Distracted Paint Technique: Spraying Up From Black

Distracted closed last weekend, so I thought that it was about time that I record an account of the paint technique that I used on that production.  I call the general technique “Spraying up from Black”.  I devised this technique several years ago based upon observation of others painting certain effects and from my own experience.

It used to be, when I wanted to create a dark(ish) stone floor, I would paint the entire floor a middle grey value and then use a series of washes, spatters and sprays to darken the floor to the value that was my target.  This process seemed to be time-consuming and to involve a number of layers of paint.  After a while, I devised the following technique:

  • Base paint the stage floor Black (it is usually already some manner of black from previous productions or because we “painted out” the floor of the previous production to the default black)
  • Using a “Hudson sprayer” Spray a series of light to middle-value spatter coats over the black.  This can vary in density from just giving the black floor a kind of “presence” to considerably lightening the overall value of the floor and giving it a particular chroma or  color range.  By varying the output of the sprayer, you can range from an even uniform mist (usually not particularly dynamic or desirable) to a heavy dribbled, splattered texture.
  • Once dry, line the floor as needed
  • Add a series of thin washes or glazes over the individual “stone blocks” to give them “individuality”
  • I used this overall technique for the recycled walls and floor of the Distracted set.

Alice's Trip/Distracted screens painted black

The photo at the left shows the screens, which were left as raw muslin for the production of Alice’s Trip, with a base coat of black paint as the first step in painting them for Distracted.  I painted them using thinned black paint applied with a garden sprayer.  Since the stage floor on which I painted them was already and was to remain black, I painted them directly on the stage floor so that the black overspray fell on the black surface.  I laid the plastic down under the panels to protect the black stage floor from overspray from the subsequent light spray coats.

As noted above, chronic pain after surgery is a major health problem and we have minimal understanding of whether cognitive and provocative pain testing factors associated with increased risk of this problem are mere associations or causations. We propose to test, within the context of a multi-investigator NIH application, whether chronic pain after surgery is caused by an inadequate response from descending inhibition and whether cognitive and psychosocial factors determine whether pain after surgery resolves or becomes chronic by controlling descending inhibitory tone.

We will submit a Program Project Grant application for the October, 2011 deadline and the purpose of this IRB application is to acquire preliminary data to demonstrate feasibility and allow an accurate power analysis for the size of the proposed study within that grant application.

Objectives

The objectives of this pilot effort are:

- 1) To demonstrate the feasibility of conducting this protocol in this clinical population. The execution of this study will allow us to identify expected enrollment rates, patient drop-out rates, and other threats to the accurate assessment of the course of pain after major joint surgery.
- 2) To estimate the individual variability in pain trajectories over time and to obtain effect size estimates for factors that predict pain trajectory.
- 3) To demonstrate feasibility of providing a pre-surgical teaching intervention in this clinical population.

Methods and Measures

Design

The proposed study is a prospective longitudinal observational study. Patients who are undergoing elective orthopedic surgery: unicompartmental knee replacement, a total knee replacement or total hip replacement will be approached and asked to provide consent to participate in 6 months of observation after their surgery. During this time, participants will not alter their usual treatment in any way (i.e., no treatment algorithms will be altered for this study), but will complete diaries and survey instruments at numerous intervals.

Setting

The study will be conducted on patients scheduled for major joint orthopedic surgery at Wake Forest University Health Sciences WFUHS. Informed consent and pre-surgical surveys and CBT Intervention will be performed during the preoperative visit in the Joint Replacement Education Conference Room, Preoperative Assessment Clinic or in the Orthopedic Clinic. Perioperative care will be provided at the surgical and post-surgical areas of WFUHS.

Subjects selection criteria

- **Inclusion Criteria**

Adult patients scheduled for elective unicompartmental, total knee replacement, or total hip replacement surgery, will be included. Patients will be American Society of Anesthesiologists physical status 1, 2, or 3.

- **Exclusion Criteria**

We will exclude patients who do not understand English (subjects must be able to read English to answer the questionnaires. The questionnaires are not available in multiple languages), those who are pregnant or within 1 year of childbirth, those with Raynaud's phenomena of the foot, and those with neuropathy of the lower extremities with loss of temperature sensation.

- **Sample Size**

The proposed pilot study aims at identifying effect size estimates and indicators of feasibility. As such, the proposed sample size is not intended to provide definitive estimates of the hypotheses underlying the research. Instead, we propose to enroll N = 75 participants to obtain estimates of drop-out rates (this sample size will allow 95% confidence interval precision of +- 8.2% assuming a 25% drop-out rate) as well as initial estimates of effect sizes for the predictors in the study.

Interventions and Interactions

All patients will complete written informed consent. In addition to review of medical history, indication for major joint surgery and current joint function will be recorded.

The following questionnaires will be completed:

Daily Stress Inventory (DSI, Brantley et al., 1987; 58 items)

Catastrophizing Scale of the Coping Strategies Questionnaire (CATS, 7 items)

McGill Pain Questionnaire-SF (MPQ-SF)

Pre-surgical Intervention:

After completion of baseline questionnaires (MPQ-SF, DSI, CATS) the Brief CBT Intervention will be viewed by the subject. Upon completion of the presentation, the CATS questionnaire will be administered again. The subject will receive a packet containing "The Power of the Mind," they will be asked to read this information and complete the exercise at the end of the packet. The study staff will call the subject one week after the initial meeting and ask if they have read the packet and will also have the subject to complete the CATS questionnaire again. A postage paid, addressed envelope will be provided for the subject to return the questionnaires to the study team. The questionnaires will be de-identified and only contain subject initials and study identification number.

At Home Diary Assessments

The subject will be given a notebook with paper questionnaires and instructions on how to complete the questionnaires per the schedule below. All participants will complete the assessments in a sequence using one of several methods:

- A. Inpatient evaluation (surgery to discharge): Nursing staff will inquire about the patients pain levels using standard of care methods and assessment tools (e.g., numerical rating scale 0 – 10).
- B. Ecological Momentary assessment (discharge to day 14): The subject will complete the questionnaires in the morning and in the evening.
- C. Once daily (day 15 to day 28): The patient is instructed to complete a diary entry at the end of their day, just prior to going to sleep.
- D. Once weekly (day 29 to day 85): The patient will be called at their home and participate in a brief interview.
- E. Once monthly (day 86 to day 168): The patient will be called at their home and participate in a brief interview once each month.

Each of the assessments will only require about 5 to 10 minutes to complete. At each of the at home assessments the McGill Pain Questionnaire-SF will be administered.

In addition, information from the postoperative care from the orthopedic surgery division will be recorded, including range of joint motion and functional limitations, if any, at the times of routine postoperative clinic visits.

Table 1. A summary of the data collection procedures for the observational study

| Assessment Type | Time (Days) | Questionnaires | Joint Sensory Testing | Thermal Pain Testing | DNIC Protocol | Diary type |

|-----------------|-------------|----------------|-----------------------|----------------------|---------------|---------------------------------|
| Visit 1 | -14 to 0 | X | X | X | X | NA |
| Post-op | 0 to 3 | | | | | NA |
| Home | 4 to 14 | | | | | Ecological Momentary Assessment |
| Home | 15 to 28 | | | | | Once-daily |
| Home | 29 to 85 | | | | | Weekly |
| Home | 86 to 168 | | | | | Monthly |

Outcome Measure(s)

BlackScreensSprayedUpI used a light tan-colored paint to give the screens “presence”. The technique raised the overall value of the screens while also lending a texture to the otherwise flat expanses. This gave me a much more interesting base over which to apply a series of thin color washes.

SprayedUpSetFloorWithYellowGlazeI applied the same technique to the stage floor.  This photo illustrates the floor following the application of the light-valued spatter over-spray.  Note that the first of the 5 colors of washes have been “randomly” applied.  The “screens” from the previous photos can be seen finished at the back of the setting.  Red “rosin paper” masks overspray from damaging the finished paint on the finished screens and prevents the unpainted concrete stage floor from getting paint on it.

StageFloorSprayedUpWithYellowGlazeDETAILThe detail at left illustrates the texture a little more clearly while the photo below shows the finished floor.  I created the colored washes by combining water soluble polyurethane with paint and pigment to achieve both translucency and durability  with the color washes.  After the colored washes were applied to the various squares, lining of pale blue completed the application.

The Kitchen

The real key to the success of this process is the

SprayerAndThinPaintuse and care of the garden sprayer.  Often called a Hudson Sprayer (after one of the earliest and still premiere manufacturers of this type of sprayer) the garden sprayer consists of a tank that can be pressurized (usually by a manual piston-action pump) and an attached hose with a hand-activated valve that allows the pressure to release through a narrow wand that can be adjusted to vary the quality of the output from a fine mist to a robust stream.

  • The paint must be thinned to the consistency of skim milk.  If it is too thick, the paint will either not come out or will dribble or spit out the end of the wand.
  • All liquids going into the tank must be strained to remove impurities StrainingPaint2 (clots, blobs, threads, etc) that will clog the sprayer valve, wand and/or tip if permitted to contaminate the liquid.  I prefer to use a common wire kitchen strainer for this function.  Use a canning funnel to allow a faster pour and to prevent paint from spilling down the side of the tank.  Make sure to rinse all of the straining apparatus immediately to prevent impurities from clogging the mesh  or from working their way through the mesh and falling into the tank during a subsequent use.
  • The tank must be thoroughly rinsed immediately following each use so as to prevent dried paint from clogging the valve, wand and/or tip.
  • The final cleaning of the tank must involve pressurizing the tank and spraying several ounces of clear water through the system and out of the wand. This also assures that any subsequent color to be sprayed is not contaminated by paint remaining in the wand from a previous spraying application.  I often add a squirt of dish soap or Murphy’s oil soap to the water  during this stage for additional cleaning action.
  • While you can buy expensive sprayers with stainless steel tanks and brass or copper fittings and parts for $150 or more, a cheap $20 sprayer will do just fine if you observe good sprayer hygiene.

Meanwhile, that’s enough for now! Have fun!  But be safe!




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